Clean energy such as solar, wind, and biogas provides clean power for farm machinery.
Closed-loop cycles mimic nature and eliminate waste. Nutrients are returned to soil.
Grass-fed livestock has a smaller carbon footprint and leaves grain for humans to eat.
Crop diversity increases yield, keeps soil fertile, helps fight pests.
Homegrown seed keeps old strains alive, produces new varieties adapted to local conditions.
Fact: Since 1900, 75 percent of vegetable varieties have disappeared worldwide.
No-till farming reduces soil loss and sequesters carbon. Edible prairie produces grain while building soil.
Fact: If all farmers in the U.S. used no-till, crop rotation and cover crops, they'd sequester 300 million tons of carbon a year.
Other characteristics: Fruit and nut orchards, farm waste converted to to biogas fuel or compost, manure converted to fertilizer, clean water runoff.
Regional Processing: Local cooperatives can replace giant corporate processors for frozen and canned foods. Food processing waste is composted and goes back to farms.
Short Haul Distribution: Using electric vehicles to move food from railheads and ports to markets in cities will result in cleaner air and a new automobile industry.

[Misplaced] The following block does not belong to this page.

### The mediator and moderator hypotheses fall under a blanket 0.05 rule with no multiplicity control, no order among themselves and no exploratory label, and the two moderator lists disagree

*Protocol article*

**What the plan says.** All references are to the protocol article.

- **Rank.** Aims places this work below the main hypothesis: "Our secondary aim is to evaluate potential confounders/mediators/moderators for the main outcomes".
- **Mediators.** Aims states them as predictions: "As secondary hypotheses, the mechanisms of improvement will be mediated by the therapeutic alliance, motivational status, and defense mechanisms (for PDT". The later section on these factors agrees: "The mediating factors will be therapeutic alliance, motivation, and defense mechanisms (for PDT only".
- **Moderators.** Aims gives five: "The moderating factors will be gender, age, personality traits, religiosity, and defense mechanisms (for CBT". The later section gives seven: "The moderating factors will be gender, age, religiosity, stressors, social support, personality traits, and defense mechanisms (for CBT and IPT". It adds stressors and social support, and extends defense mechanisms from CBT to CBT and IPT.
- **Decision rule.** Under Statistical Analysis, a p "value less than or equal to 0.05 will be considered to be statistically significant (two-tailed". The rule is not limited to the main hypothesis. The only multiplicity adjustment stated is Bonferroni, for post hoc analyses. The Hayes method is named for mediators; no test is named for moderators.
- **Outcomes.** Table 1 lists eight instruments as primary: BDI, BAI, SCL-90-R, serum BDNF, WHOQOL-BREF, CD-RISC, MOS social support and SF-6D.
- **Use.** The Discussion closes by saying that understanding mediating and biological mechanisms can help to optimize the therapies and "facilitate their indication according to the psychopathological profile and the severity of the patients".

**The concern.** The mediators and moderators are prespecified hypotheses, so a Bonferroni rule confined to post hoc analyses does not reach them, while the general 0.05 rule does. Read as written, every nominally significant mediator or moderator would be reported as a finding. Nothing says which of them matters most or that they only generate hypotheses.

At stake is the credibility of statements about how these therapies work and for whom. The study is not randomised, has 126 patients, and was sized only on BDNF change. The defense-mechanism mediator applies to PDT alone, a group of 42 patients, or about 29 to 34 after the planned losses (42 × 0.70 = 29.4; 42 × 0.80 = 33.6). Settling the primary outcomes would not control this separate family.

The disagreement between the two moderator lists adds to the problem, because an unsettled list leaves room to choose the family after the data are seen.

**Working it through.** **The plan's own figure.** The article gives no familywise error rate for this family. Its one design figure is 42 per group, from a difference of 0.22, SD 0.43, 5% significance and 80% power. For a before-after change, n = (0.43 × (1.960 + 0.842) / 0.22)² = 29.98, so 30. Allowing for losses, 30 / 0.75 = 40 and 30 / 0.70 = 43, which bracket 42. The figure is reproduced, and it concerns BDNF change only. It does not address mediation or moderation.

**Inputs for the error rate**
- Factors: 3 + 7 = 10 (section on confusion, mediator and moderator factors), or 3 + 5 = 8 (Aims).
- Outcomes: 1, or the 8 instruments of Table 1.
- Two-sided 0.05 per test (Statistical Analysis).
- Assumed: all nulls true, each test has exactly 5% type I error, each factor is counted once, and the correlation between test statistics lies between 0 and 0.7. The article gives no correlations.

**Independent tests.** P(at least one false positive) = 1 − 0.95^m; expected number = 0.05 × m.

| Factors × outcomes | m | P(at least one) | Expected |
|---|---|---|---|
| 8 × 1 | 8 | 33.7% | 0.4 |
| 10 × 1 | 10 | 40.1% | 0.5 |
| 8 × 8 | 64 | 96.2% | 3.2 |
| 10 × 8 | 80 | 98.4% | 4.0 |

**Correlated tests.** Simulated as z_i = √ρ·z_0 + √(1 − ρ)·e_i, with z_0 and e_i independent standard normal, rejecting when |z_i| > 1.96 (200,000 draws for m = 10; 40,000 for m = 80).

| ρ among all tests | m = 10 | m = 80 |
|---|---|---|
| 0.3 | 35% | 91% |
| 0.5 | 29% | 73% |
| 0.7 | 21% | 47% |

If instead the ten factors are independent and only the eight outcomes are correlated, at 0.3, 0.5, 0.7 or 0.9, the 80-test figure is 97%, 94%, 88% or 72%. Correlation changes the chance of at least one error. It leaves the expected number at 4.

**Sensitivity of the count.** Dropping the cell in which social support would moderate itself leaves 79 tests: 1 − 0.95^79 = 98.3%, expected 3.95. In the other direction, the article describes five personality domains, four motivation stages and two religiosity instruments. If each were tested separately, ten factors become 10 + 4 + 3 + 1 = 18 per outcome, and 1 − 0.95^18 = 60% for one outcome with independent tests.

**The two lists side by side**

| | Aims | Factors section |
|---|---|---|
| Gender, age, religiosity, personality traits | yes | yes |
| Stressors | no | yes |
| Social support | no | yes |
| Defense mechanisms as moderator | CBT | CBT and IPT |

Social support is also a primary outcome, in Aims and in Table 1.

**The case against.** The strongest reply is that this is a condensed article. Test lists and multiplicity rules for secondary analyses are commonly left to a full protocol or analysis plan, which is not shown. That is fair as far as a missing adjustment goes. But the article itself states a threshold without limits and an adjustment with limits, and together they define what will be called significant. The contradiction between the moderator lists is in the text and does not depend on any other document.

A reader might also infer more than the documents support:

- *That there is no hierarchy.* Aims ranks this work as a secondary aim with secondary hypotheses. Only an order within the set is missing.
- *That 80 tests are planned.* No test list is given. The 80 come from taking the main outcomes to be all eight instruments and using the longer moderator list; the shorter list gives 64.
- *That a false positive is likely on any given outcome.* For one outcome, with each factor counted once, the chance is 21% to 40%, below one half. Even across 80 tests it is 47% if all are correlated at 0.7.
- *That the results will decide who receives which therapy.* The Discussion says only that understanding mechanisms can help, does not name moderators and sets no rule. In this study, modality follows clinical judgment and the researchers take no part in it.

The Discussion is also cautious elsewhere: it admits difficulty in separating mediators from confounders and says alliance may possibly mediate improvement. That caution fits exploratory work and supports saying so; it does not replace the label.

Fact: A regional diet uses 17 times less oil than the typical American long-distance diet.
Long-Haul Distribution: Use trains to transport goods over large distances.
Fact: Moving goods by rail instead of truck reduces fuel use by two-thirds.
Money spent locally increases a community’s economic health.
Fact: Every dollar that stays in a community has three times the effect of a dollar that goes to a distant corporate HQ.
Cooperatives allow farmers to share the cost of buying land and supplies, and to share labor and equipment.
Fact: Farms of 27 acres or less produce 10 times more dollar value per acre than larger ones.
Where we get our food: Farmers markets and community supported agriculture (CSA) leave out the big-retailer middleman. Small farmers make a living; communities get fresh, healthy, affordable food. Buy local food from farmers markets, urban food vans, co-ops and CSAs.
Lawns, abandoned lots, balconies, roofs, and even windowsills become gardens. Neighbors build community gardens and share the bounty at neighborhood feasts.
Fact: During WWII, Victory Gardens produced 40 percent of the vegetables people ate.
When you grow your own, use homegrown seeds, use garden waste to compost and allow household food scraps to be composted by worms.
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|This article is part of Food for Everyone, the Spring 2009 issue of YES! Magazine.|